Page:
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Microsoft Spartan Browser Tested: Worse Than IE So Far

This week, Microsoft released the very first preview of its new browser, codenamed Project Spartan. Available only with the latest build of Windows 10 Technical Preview, Spartan promises to replace the company's infamous Internet Explorer with something that is "fast, compatible, and built for the modern Web."

The browser is obviously a beta-level product at best, but we were curious to see how it performs compared to the competition. So we ran Project Spartan, IE 11, Chrome and Firefox through a few tests on a Core i5-4200U-powered ThinkPad T440s laptop running Windows 10 on its 1920 x 1080 display. The very early results are in -- and they are a mixed bag at best.

Screen Real Estate

The more space your tool bars, buttons and status bars take up, the less that's available to show web content. Just a few pixels can mean the difference between seeing an extra line or two of text "above the fold" on a web page or needing to scroll.  

To see which browser shows the most content at once, we loaded the same review article in each one, maximized the window and took a screen shot. Each browser was configured to display the page at 100 percent magnification and with the default set of toolbars showing. We also counted the amount of vertical pixels each brower's menus took up.

On this test, Spartan was significantly worse than IE 11, the browser it is replacing, coming in third place out of four with 96 pixels of menu space. Chrome was the clear winner with just 56 pixels devoted to its address bar and tabs while Firefox trailed the field by a wide margin, showing a full 56 pixels. IE 11 took second place with just 71 pixels of tools.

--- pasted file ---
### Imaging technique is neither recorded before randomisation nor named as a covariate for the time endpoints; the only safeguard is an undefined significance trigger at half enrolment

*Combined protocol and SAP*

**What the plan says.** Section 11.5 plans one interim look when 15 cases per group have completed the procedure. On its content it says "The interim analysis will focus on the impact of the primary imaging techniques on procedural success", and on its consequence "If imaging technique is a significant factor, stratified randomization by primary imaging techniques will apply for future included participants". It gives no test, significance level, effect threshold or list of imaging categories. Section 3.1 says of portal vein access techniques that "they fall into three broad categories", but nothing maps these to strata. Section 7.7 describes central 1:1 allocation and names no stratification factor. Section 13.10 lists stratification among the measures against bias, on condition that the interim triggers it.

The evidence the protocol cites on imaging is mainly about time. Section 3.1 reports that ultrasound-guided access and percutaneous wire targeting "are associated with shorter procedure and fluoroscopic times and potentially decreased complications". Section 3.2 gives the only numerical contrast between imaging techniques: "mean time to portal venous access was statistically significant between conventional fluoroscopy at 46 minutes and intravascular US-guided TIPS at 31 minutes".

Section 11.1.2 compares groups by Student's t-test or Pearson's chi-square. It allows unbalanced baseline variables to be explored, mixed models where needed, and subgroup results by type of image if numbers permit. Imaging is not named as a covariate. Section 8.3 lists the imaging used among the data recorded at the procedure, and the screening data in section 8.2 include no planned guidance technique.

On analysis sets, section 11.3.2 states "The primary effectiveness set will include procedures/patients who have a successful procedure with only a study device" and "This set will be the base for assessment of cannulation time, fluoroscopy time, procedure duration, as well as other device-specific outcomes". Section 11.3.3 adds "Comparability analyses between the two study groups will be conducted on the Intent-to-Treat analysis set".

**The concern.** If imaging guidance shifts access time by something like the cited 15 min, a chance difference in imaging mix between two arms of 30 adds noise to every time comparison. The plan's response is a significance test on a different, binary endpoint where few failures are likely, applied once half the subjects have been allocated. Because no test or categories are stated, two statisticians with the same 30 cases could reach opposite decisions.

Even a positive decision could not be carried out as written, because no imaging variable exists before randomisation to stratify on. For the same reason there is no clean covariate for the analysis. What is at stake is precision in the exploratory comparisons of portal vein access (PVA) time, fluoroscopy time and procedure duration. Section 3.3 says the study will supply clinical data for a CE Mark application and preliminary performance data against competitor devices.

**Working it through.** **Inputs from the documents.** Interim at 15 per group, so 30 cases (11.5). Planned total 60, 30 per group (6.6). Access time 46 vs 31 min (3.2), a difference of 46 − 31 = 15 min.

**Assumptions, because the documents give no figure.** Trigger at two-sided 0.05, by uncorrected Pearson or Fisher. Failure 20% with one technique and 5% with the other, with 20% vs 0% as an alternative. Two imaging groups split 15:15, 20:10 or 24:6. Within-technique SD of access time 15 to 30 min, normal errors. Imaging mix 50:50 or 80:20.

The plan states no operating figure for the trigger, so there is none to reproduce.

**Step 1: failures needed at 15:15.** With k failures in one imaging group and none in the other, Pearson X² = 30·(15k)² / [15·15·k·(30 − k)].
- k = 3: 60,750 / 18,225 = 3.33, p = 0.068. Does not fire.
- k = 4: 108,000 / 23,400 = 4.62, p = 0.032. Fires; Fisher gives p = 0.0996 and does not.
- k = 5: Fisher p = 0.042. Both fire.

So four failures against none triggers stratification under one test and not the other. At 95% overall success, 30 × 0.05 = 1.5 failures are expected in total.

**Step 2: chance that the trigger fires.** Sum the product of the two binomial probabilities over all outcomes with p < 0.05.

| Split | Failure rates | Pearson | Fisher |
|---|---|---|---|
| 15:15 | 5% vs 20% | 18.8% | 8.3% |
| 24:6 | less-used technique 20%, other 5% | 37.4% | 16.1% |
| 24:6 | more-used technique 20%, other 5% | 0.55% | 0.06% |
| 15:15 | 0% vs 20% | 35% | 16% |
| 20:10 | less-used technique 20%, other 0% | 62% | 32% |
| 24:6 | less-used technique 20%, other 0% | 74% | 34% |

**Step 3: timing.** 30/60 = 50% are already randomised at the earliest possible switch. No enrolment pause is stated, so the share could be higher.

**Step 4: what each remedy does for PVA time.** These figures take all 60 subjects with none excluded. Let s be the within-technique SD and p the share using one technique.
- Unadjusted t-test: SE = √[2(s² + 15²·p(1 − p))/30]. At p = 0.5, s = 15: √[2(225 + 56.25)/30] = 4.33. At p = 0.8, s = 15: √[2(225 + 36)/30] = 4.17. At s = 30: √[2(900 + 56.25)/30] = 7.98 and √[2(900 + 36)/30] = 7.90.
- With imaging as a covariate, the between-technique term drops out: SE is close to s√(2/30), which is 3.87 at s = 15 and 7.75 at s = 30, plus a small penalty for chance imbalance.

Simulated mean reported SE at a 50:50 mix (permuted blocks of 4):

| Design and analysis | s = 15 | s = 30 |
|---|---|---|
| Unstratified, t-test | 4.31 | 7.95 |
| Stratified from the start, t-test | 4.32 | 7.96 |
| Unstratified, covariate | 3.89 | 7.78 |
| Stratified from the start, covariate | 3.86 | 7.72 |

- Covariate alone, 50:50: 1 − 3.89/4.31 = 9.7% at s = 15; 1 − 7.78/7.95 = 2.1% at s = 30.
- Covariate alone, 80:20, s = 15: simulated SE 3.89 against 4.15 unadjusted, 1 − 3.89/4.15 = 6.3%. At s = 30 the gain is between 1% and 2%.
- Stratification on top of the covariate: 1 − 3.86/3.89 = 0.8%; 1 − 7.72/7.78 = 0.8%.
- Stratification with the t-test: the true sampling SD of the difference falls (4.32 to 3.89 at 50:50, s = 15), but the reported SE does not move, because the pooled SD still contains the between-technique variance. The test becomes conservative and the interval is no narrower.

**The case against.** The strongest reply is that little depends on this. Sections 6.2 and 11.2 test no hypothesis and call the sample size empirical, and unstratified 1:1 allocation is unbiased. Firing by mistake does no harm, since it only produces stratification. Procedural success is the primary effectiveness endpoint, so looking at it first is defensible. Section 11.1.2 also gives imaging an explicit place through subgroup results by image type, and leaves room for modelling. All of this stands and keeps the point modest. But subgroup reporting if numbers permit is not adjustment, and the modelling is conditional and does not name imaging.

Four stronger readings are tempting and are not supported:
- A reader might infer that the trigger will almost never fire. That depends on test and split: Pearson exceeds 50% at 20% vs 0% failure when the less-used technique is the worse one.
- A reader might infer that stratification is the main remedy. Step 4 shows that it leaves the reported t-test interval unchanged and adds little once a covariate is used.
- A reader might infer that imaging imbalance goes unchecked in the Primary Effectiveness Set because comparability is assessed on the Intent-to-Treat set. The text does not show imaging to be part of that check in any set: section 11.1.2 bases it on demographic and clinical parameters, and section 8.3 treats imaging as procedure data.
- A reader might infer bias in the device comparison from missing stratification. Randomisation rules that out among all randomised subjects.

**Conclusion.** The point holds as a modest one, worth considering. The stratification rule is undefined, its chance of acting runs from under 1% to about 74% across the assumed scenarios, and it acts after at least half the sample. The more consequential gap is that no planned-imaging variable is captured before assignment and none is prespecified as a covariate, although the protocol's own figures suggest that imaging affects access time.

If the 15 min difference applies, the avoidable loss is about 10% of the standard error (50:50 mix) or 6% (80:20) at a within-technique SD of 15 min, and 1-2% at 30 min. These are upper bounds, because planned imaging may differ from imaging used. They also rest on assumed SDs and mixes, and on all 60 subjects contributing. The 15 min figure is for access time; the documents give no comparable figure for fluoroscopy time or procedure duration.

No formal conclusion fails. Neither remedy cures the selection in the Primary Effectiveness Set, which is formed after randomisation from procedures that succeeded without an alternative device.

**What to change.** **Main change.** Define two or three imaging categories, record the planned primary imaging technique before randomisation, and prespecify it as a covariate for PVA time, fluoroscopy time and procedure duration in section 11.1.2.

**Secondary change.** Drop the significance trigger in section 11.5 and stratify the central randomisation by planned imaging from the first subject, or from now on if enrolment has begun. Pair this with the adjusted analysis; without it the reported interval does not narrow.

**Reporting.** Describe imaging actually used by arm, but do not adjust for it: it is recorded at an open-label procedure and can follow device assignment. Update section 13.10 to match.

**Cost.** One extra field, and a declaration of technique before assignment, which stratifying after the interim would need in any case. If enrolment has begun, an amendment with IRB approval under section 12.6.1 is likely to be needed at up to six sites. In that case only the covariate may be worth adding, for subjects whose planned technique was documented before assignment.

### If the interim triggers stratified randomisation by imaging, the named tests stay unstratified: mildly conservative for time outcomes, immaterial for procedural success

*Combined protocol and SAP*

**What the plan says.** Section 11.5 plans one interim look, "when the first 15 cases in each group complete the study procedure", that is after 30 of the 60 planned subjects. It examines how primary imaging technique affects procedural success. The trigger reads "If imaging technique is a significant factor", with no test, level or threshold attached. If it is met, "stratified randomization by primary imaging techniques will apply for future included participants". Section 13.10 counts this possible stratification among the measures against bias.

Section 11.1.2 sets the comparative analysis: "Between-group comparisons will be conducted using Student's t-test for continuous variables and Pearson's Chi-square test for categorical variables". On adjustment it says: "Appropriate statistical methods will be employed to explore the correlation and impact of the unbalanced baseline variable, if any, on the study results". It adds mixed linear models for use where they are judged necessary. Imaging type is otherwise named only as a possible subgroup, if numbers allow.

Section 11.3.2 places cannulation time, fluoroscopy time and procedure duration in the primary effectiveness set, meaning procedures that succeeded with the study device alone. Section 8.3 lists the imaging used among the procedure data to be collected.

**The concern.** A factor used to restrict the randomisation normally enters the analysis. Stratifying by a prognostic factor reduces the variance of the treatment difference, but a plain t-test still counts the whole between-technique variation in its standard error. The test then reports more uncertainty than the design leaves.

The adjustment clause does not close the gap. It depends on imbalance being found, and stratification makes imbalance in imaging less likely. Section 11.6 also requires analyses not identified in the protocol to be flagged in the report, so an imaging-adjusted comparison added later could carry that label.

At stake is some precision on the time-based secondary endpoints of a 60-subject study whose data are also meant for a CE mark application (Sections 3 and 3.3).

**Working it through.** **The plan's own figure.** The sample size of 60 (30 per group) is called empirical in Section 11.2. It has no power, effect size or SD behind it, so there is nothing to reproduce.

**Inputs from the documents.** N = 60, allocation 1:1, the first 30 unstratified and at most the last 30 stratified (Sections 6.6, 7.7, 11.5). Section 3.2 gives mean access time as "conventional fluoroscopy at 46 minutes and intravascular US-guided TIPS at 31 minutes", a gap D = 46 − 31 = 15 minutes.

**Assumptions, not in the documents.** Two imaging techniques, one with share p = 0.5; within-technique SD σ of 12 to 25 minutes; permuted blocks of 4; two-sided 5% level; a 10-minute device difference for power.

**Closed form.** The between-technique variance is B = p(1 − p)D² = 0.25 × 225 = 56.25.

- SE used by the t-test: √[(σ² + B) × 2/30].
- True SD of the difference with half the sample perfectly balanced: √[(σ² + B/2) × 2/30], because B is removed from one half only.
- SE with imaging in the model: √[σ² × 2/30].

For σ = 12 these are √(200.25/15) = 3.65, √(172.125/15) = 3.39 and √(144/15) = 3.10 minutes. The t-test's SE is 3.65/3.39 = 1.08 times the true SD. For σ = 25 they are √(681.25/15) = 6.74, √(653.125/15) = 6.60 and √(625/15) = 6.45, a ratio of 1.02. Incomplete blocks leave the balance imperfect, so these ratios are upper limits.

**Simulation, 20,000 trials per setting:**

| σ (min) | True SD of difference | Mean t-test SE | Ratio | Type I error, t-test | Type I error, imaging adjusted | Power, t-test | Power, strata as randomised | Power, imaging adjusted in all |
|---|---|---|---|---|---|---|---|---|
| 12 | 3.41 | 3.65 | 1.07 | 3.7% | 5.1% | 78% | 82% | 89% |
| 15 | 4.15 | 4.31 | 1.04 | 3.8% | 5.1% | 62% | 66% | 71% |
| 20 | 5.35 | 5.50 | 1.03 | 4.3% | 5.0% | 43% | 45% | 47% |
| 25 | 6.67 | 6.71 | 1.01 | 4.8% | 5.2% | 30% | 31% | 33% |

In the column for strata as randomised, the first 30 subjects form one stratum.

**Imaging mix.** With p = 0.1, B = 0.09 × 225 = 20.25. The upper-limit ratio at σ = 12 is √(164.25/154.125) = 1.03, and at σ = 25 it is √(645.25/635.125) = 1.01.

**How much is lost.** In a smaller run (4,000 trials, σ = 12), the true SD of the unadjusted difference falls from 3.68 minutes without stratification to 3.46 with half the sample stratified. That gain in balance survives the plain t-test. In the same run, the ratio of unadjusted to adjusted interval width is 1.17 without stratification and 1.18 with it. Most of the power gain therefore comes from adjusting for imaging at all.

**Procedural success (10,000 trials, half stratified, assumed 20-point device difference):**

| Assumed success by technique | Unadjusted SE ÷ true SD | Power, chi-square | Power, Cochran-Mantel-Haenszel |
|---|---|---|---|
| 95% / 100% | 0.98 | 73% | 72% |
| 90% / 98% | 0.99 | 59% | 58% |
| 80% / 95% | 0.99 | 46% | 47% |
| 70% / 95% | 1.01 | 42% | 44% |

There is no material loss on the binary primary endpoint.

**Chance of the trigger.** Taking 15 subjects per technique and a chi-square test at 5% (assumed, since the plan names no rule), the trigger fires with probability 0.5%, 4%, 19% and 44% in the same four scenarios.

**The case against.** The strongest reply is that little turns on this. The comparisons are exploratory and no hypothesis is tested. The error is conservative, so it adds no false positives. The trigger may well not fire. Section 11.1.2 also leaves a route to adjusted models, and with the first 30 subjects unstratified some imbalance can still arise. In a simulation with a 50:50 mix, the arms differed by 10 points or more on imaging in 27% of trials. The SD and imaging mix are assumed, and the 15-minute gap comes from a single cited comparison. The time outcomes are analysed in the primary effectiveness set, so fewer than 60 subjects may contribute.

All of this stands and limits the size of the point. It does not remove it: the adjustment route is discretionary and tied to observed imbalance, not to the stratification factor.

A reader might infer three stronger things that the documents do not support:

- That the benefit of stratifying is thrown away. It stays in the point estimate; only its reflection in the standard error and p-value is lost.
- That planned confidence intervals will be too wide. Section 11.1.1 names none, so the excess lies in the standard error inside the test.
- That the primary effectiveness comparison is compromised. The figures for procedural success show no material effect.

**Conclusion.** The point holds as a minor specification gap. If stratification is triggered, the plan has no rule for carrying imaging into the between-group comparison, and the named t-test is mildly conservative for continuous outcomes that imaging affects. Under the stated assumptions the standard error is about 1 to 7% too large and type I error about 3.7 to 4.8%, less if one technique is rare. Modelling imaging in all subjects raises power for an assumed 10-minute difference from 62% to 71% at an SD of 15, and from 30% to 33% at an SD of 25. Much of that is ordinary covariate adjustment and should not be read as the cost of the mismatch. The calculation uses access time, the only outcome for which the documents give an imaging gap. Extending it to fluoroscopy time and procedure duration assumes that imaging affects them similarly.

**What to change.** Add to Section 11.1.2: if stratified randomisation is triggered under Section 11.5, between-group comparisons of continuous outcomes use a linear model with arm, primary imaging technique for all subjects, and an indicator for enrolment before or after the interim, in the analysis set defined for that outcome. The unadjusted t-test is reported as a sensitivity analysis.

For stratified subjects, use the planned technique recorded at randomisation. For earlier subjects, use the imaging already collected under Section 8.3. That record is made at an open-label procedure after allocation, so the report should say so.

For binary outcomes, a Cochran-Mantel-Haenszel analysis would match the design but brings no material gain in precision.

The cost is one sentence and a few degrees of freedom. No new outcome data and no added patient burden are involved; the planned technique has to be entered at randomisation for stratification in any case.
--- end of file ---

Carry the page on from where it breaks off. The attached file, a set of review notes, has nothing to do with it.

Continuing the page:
We're not sure what Microsoft is trying to accomplish by eating up 25 more pixels than it did on its previus browser. It's not like Spartan is so good looking that you'll want to spend more time looking at its toolbars. In fact, its dull gray toolbar is kind of depressing; the address bar fades into the background by using the same ugly color and the side icons look like they were grabbed straight from the Wing Dings font. Internet Explorer looks like America's Next Top Model by comparison.

SunSpider JavaScript Benchmark

The SunSpider JavaScript Benchmark is one of the most popular browser tests around, because it measures the speed at which the software executes various commands. Since modern websites use a ton of JavaScript, in theory, fast performance on this test would matches with real-world performance. 

On SunSpider, Project Spartan came in second, completing all tasks in just 158.9 milliseconds. However, IE 11 was about 25 percent faster. Hopefully these are just early numbers, because the last thing anyone wants from Spartan is slower performance than its predecessor.

MORE: How to Switch Between Start Screen and Start Menu in Windows 10

Peacekeeper Browser Benchmark

Peacekeeper also measures JavaScript performance, but adds in HTML5 rendering and WebGL graphics. It gives an overall score where higher is better.

On Peacekeeper, Project Spartan trailed the field by a wide margin, dropping over 200 points behind IE 11 and nearly 2,000 points behind Firefox.

HTML Standard Compatibility

You definitely want your  browser to support every possible web standard, including all the HTML 5 tags. Running the test at html5test.com showed that Spartan has worse standards support than IE 11, and is way behind Chrome and Firefox. The site assigns each browser a compatibility score, with 555 being perfect.

Bottom Line

It's too early to know whether Project Spartan will help Microsoft win the browser war, but the very early performance results aren't promising. We look forward to seeing how the new browser evolves over the next few months and will withold final judgment until it is production-grade software.

The official Geeks Geek, as his weekly column is titled, Avram Piltch has guided the editorial and production of Laptopmag.com since 2007. With his technical knowledge and passion for testing, Avram programmed several of LAPTOP's real-world benchmarks, including the LAPTOP Battery Test. He holds a master’s degree in English from NYU.